Zuckerberg was right: Hacking earphones just got easier

23 Nov 201630 Shares

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Earphones. Image: Faraz Hyder Jafri/Shutterstock

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A new piece of research into hacking earphones on computers has provided a novel way to spy on people. Just ‘retask’ the audio channels.

A move to retask Realtek audio codec chips, changing a computer’s output channel to an input channel, has been revealed as a relatively simple way to turn earphones into microphones.

The significance of this is largely down to the ease with which it is achieved, allowing hackers to record the computer activity anywhere in the world.

Hacking audio ports is nothing new, but often they need to be free, or at least have something plugged in that has a Microsoft channel.

Thanks to a discovery by researchers at Israel’s Ben-Gurion University, that’s no longer an issue.

“People don’t think about this privacy vulnerability,” said Mordechai Guri, research lead of Ben-Gurion’s cybersecurity research labs, speaking to Wired. “Even if you remove your computer’s microphone, if you use headphones, you can be recorded.”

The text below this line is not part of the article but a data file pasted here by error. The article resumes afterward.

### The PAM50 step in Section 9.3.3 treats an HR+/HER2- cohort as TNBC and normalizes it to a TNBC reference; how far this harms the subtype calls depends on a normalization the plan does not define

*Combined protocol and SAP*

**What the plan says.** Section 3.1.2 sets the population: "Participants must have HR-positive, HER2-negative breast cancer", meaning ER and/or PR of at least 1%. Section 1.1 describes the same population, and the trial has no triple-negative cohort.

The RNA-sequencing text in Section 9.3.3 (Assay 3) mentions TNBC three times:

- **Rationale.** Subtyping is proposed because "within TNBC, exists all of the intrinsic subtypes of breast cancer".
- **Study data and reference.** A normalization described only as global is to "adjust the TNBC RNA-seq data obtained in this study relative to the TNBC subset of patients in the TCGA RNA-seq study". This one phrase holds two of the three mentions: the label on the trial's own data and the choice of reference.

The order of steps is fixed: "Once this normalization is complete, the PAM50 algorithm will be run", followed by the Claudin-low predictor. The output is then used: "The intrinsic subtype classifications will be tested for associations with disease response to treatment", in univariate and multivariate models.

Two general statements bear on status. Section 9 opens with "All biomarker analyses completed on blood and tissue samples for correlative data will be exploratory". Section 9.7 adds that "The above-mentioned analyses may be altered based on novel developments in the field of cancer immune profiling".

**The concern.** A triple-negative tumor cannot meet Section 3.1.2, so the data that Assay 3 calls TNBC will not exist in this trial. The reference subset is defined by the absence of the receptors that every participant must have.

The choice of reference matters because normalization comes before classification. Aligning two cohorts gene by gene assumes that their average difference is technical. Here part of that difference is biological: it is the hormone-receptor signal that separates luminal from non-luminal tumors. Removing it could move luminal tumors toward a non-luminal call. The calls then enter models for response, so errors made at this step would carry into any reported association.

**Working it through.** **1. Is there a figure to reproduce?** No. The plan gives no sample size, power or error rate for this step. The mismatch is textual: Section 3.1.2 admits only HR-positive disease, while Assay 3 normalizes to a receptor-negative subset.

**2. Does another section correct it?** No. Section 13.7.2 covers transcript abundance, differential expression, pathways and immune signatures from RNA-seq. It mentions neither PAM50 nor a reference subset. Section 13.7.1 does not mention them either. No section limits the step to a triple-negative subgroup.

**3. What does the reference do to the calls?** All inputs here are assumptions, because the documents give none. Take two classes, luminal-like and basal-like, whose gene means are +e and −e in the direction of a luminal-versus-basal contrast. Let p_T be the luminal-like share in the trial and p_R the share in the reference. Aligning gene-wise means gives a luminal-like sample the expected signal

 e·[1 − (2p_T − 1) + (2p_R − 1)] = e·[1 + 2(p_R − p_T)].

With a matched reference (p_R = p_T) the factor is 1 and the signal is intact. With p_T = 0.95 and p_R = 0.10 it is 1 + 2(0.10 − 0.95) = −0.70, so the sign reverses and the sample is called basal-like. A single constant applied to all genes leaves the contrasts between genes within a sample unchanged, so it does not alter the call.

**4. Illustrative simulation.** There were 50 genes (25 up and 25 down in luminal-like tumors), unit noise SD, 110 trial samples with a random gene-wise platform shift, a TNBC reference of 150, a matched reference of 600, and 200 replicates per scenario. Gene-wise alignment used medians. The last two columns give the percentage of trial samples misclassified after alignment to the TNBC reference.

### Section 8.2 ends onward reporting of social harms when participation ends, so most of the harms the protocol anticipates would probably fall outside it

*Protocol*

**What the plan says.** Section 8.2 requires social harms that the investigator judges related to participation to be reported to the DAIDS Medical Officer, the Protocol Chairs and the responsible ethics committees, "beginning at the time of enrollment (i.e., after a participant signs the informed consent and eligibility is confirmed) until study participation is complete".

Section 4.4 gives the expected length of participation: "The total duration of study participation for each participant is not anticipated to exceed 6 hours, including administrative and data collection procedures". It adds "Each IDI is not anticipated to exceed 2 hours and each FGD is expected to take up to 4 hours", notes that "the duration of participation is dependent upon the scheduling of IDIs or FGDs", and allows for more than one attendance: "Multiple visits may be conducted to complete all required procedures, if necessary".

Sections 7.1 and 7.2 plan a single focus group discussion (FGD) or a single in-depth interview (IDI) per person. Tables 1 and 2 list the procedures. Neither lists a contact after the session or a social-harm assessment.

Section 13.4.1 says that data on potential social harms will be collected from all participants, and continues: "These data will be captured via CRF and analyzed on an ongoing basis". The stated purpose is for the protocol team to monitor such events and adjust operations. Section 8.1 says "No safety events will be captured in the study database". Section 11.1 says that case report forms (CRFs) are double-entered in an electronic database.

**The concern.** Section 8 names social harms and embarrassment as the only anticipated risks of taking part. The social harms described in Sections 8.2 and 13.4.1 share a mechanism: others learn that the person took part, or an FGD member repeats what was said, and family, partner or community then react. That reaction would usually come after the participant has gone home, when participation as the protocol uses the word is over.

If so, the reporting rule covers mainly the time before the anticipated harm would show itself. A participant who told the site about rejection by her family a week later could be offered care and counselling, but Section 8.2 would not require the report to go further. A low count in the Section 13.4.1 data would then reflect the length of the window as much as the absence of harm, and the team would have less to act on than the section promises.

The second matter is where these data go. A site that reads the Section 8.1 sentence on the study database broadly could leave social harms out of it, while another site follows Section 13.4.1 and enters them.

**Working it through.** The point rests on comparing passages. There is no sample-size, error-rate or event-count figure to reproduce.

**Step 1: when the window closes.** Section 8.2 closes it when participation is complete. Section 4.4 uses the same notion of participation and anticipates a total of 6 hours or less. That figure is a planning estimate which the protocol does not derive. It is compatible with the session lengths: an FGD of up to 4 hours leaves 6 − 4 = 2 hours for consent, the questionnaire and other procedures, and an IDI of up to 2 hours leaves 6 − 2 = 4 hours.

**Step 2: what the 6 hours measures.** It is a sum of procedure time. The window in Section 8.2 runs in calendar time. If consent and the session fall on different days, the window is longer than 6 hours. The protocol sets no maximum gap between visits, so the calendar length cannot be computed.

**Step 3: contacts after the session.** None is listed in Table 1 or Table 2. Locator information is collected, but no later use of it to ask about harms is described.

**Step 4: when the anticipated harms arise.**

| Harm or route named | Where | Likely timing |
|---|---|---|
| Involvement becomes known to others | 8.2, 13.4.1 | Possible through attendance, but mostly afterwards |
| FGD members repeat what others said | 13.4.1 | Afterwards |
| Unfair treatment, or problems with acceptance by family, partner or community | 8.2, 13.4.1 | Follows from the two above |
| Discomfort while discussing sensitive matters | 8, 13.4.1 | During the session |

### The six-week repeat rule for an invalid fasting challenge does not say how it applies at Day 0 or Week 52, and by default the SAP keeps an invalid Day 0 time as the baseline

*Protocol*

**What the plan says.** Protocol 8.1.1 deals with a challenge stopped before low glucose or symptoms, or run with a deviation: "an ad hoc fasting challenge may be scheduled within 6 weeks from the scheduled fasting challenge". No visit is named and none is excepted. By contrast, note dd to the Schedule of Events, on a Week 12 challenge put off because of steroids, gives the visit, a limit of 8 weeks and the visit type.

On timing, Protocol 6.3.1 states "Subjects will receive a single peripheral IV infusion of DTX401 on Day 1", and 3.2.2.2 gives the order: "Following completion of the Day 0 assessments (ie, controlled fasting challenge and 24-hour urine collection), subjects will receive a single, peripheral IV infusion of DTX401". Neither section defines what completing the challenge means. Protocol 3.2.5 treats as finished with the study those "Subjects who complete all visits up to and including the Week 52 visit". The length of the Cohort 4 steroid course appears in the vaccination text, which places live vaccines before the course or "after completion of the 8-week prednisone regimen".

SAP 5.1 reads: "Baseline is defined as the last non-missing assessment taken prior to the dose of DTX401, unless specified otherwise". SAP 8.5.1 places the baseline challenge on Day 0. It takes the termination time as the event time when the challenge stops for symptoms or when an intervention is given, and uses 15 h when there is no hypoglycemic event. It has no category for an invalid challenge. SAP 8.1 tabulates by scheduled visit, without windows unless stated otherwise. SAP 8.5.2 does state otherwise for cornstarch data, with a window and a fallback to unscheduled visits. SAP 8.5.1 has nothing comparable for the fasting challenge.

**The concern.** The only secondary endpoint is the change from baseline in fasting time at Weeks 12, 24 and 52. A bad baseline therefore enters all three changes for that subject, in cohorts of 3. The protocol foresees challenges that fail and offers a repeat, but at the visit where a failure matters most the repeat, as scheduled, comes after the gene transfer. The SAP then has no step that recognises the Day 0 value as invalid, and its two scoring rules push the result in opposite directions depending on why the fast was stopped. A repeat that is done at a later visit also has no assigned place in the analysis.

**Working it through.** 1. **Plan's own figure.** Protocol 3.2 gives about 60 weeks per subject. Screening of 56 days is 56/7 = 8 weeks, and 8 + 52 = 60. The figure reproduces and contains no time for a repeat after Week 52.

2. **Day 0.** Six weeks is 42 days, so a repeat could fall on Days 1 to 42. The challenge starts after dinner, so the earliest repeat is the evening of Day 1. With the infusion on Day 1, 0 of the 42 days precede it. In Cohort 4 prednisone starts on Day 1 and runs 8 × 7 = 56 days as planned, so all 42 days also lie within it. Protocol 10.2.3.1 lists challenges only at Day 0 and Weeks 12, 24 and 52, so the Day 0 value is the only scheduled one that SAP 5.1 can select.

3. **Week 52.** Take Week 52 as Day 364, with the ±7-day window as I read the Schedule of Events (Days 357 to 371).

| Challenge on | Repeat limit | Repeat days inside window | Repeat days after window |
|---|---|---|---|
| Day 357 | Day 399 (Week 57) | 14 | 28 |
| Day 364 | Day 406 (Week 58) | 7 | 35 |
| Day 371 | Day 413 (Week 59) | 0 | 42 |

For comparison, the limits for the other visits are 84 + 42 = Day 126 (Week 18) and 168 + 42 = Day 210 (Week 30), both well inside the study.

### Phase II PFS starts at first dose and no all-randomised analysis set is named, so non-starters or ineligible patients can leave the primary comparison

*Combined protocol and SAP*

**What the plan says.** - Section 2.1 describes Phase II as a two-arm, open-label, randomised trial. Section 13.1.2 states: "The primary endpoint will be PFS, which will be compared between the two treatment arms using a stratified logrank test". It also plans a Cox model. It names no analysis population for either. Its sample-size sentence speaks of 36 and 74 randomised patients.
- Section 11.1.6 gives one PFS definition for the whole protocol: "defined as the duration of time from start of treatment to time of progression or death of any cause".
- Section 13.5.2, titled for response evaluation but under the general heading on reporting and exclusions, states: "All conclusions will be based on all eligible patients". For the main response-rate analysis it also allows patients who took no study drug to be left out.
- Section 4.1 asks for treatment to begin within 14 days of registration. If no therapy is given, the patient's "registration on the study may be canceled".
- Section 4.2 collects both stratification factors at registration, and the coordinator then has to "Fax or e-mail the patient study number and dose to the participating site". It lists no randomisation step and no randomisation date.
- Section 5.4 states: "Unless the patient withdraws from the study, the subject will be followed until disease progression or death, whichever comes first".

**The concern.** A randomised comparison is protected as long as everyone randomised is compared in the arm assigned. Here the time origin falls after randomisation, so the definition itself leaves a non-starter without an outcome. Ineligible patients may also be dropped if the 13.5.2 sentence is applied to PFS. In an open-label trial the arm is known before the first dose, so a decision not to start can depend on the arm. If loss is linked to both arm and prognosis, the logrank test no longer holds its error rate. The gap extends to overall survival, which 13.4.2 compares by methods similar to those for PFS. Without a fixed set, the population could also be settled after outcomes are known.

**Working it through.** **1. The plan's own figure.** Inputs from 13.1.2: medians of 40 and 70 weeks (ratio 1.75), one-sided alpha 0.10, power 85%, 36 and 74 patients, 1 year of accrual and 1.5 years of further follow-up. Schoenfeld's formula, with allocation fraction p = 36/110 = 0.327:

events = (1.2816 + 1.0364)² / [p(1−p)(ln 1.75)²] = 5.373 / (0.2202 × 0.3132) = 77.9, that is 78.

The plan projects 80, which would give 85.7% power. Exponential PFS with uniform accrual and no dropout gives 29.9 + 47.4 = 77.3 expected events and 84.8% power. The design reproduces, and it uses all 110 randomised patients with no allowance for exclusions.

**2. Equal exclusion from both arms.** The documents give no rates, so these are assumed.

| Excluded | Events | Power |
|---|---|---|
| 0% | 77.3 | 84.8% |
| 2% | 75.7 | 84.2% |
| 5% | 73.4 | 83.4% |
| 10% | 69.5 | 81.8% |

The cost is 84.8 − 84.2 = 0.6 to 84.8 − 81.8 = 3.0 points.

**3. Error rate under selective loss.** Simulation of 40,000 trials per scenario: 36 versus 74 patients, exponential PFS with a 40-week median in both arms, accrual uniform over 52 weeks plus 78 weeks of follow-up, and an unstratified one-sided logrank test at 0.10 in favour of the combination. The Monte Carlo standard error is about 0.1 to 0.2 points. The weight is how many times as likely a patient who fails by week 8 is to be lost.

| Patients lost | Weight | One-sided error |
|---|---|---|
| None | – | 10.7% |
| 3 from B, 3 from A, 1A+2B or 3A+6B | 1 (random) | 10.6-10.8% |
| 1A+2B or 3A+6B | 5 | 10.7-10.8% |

Realtek chips are incredibly common, featuring in more laptops, across various operating systems, and in many homes.

“This is the real vulnerability,” said Guri. “It’s what makes almost every computer today vulnerable to this type of attack.”

This may twig something Facebook-related in readers’ memories. Last June, Mark Zuckerberg posted a celebratory image of himself at his desk, following his Instagram account reaching a landmark 500m users.

Eagle-eyed internet users noticed that his MacBook had both the webcam and microphone covered by tape.

Zuckerberg knew the score. Everybody should.

“It is possible to manipulate the headphones (or earphones) connected to a computer, silently turning them into a pair of eavesdropping microphones ­– with software alone,” reads the team’s paper. “The same is also true for some types of loudspeakers.”

The researchers’ software, called ‘Speake(a)r’, was only used to test (and prove) a theory – though the threat is obvious.

So if you’re worried about hackers spying on you, even when you’re just in the same room as your laptop, or tablet, phone etc, perhaps unplugging your earphones is a good place to start. Taping over your ports and cameras could help, too.

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Gordon Hunt is a journalist at Siliconrepublic.com

editorial@siliconrepublic.com